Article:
“The demand is there but the product is not until they catch up,” he added of the manufacturers. “That has us limited right now in having the chosen inventory to offer to people. That’s just not there. In two to three months they may catch up....
“Right now we have got to grit our teeth and bear it. It’s having a terrible impact. I’m scraping the bottom of the barrel. I have a strong commercial inventory right now, but as far as high-end SUVs, which tend to trend better because of high demand, we’re at 5 percent of what we are normally.
“We had pre-sold a lot of inventory to people paying in advance for vehicles. It’s just trying to deliver them in a timely fashion. Overall I’m probably 60-70 percent down [on inventory levels]. I have a slew of inventory orders. You lay out a lot of money to secure the product, and have a long lead time before I get it to sell and make a product.”
Besides resulting in cash flow issues for dealers by tying up significant sums in products they have yet to deliver, Ben Albury said they are also unable to advise clients on when their vehicles will likely arrive in The Bahamas.
“It’s just a total meltdown of the system,” he advised. “It’s not a place I expected to be in at this particular point in time; I felt we would have too much inventory and not enough demand. For some reason money is still moving around. Look at high-end goods, high-end real estate and home construction. All those things are moving.”
Pointing out that supply chain bottlenecks are presently not unique to the auto industry, with building materials another industry experiencing similar, Ben Albury said: “I think it will not level off until August.”
Fred Albury, meanwhile, acknowledged that supply delays meant “it’s going to be difficult” to maintain the 2021 first quarter sales momentum through the second and third quarter of this year. And the COVID-19 pandemic is further disrupting manufacturers.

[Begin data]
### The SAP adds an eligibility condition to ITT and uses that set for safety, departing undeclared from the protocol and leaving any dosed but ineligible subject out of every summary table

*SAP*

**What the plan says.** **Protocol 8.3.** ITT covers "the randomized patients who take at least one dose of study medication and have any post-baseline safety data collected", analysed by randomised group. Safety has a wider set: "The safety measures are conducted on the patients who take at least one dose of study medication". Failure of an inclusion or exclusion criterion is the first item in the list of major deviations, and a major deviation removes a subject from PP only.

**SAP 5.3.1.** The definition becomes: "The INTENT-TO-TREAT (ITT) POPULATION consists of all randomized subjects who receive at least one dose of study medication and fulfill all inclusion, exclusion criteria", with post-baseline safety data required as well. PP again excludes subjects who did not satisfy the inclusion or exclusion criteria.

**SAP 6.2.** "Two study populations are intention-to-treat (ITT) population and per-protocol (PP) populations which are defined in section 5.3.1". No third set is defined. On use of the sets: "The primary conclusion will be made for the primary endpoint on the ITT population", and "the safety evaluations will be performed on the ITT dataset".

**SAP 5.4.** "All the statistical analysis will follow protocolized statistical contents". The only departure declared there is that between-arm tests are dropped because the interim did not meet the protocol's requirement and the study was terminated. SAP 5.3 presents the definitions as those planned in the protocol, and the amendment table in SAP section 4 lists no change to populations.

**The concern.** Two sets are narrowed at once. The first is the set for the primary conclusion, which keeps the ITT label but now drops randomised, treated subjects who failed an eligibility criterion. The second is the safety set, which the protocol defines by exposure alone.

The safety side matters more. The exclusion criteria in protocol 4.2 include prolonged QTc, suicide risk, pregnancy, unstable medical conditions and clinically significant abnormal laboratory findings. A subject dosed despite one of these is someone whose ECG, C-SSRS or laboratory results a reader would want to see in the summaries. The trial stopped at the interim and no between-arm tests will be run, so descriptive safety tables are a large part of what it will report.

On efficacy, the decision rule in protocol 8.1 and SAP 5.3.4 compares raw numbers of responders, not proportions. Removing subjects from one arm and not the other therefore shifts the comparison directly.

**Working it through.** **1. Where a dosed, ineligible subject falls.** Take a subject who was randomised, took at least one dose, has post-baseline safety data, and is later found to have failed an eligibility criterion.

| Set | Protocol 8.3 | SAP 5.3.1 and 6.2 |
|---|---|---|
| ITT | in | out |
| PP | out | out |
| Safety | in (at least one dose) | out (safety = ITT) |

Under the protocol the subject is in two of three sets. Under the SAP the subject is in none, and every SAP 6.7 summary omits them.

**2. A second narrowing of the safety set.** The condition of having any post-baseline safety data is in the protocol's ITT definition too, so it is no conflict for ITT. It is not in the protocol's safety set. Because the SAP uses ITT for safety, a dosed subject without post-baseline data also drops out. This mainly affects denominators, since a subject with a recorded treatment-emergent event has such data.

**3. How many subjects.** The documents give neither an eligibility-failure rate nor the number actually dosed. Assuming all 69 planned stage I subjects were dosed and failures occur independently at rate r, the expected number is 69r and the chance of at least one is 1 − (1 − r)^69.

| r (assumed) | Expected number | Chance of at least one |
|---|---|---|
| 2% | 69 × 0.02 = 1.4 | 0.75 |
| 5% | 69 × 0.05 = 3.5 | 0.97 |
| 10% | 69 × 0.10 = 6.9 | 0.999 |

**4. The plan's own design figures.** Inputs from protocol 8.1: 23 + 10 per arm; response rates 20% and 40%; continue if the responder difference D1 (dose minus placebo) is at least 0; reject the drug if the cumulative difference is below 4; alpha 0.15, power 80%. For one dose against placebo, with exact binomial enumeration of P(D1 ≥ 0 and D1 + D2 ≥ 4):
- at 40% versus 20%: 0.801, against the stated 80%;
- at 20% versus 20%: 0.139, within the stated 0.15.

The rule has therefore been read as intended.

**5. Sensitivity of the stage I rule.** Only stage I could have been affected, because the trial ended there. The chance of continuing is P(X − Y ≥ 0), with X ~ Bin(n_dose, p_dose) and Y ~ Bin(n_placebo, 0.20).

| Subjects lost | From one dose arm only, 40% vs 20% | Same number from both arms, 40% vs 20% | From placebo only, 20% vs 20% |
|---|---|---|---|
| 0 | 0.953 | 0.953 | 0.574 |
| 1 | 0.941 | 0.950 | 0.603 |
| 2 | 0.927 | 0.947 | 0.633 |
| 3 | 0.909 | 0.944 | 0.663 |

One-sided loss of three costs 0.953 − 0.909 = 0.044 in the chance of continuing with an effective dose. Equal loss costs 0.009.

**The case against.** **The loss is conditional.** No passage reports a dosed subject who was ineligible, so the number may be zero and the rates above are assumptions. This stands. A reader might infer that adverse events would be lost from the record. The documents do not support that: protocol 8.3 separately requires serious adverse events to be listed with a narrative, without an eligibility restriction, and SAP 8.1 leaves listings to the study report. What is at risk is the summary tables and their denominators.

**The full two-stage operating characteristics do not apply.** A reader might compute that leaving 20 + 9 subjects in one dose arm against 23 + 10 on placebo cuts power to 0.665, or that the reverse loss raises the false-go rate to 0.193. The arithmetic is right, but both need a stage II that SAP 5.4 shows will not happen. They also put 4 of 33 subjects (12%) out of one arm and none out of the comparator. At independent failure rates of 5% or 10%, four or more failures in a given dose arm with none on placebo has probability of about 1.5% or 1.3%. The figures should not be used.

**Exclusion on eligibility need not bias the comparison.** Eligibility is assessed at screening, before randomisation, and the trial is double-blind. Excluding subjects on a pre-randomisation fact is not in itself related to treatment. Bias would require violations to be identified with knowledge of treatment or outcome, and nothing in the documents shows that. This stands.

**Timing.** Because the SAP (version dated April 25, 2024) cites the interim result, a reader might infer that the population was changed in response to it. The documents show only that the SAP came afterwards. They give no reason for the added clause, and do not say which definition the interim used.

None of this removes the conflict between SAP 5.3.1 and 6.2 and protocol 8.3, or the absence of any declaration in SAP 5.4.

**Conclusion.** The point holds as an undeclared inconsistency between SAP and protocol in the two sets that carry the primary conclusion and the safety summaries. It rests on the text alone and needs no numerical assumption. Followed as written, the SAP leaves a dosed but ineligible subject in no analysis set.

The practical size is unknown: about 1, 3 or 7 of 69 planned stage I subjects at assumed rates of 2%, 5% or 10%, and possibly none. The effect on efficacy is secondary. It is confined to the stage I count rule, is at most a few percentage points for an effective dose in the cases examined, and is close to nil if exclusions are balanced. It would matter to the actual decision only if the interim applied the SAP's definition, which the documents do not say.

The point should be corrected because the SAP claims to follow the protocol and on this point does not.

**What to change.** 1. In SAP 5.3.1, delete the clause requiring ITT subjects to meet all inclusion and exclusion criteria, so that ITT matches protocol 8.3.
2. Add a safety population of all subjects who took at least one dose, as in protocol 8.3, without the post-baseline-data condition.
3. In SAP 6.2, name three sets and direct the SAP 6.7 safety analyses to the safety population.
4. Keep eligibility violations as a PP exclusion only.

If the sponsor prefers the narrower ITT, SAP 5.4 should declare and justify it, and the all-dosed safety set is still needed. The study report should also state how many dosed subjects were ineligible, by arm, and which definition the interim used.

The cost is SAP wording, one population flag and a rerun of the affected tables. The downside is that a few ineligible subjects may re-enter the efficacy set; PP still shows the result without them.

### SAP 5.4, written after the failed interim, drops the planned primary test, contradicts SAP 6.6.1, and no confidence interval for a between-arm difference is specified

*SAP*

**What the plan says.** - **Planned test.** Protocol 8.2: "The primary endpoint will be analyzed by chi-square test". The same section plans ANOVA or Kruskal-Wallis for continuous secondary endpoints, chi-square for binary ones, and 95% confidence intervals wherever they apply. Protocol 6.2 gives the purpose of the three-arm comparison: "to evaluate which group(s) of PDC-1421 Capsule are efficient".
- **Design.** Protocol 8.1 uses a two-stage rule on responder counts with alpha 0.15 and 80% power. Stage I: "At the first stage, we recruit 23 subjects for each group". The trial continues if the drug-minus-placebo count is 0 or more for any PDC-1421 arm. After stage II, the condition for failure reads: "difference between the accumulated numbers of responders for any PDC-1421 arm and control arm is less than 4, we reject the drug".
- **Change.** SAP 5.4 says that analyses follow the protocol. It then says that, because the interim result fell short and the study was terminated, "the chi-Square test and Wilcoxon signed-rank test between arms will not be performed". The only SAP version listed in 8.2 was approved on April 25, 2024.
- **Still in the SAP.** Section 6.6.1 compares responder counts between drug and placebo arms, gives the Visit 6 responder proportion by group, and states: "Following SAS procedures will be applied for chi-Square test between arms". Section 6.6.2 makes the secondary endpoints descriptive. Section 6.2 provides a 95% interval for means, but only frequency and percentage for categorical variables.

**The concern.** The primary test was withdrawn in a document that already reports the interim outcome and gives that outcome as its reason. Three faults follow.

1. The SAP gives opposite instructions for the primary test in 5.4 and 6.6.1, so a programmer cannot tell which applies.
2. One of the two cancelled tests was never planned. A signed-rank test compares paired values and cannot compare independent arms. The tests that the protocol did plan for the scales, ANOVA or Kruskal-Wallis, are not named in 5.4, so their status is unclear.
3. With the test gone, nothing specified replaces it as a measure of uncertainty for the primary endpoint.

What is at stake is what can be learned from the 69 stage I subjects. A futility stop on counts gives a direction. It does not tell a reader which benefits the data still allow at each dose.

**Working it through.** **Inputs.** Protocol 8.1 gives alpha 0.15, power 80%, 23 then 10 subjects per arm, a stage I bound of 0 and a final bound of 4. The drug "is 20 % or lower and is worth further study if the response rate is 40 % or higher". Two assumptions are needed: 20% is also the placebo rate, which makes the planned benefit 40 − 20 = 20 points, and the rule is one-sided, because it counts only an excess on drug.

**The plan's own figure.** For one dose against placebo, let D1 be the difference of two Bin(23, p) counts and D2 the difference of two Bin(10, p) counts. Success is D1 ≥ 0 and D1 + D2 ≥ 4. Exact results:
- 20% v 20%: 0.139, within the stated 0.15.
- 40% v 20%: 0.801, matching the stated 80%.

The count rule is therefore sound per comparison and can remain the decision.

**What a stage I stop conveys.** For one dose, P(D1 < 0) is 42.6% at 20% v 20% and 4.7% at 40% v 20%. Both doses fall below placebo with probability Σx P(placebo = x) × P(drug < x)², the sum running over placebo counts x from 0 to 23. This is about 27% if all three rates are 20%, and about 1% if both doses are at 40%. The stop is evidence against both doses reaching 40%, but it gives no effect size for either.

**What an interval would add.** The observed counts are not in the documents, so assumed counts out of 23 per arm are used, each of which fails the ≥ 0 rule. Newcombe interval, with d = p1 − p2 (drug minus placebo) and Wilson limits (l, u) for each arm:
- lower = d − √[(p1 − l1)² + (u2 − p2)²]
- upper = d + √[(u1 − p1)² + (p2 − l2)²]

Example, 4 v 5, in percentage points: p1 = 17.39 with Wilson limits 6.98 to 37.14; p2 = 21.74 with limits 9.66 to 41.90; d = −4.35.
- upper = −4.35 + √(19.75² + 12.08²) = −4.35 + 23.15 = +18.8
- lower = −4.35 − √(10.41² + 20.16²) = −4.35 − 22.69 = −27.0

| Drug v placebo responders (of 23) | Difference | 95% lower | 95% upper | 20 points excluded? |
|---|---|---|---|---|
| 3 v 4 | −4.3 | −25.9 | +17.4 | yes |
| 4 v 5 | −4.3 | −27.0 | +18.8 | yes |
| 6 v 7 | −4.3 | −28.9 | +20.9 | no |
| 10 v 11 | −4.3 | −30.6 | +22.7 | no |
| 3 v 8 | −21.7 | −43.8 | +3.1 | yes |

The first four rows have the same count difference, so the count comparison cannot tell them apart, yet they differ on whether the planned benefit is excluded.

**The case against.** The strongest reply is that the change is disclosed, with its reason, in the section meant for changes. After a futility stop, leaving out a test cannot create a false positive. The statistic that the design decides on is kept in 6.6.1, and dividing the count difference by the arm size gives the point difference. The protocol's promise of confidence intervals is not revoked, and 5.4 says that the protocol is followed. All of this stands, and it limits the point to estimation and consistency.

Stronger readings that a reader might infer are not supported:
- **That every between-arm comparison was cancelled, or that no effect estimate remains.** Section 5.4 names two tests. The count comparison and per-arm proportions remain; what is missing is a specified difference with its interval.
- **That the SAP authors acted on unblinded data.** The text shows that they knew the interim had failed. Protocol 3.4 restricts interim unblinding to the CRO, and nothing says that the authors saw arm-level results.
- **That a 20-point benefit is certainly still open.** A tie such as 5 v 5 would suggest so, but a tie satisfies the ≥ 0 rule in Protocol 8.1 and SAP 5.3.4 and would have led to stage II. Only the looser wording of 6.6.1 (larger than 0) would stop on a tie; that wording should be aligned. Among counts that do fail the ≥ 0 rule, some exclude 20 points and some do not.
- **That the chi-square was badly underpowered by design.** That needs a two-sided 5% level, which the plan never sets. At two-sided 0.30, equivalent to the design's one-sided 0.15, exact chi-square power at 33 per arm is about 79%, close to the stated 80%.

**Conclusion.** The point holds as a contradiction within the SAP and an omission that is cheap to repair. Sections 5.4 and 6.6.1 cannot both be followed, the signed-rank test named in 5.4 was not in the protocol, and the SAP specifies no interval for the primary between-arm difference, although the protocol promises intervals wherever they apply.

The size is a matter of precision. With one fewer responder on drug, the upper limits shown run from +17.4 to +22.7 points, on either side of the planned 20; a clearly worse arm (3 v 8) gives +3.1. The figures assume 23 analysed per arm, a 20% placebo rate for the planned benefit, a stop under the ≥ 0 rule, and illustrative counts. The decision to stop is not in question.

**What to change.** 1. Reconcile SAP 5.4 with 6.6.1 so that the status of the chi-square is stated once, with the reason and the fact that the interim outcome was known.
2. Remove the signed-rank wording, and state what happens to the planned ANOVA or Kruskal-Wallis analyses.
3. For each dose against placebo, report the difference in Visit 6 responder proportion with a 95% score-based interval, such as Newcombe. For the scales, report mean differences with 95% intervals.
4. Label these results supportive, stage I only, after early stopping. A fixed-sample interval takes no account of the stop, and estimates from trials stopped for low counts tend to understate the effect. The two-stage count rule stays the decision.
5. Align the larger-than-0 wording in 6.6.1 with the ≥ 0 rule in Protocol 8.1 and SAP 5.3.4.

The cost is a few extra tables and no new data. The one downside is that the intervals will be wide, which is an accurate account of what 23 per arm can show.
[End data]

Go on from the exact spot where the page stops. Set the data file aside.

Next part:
The BMDA president said India, arguably the country hardest-hit by the pandemic at present, had become an important vehicle manufacturing supply centre for the likes of Kia, Suzuki and Hyundai. However, he had just received a letter from Suzuki today informing him that manufacturing in India has been suspended because oxygen supplies have been commandeered for medical purposes.
“I’ve got a gut feeling that this summer some dealers are going to be running out,” Fred Albury said, “and it’s going to take the supply chain a while to get back up. It’s going to be a rough year. It’s been a perfect storm of disaster with what’s been happening.”
He explained that his Auto Mall group had been acquiring “some slightly pre-used” 2021 models from the US to bolster inventory, but the lack of new autos meant that auction prices were now being pushed “sky high” - and, in some instances, were now higher than when they were first sold.
“We’d slashed inventories by quite a few million dollars since last, and were very cautious on orders because we didn’t know what was happening with this pandemic,” Fred Albury told Tribune Business. “Now we have this shortage and problem in production capacity that has slowed things.
“My inventory, between my group of companies, is down by $4m or so, and I’m not having much come over in the summer months. I’m hoping we will have inventory lined up by the fourth quarter. The hurtful part is we have ongoing expenses to deal with and have no cash flow coming in. That’s the hurtful part.”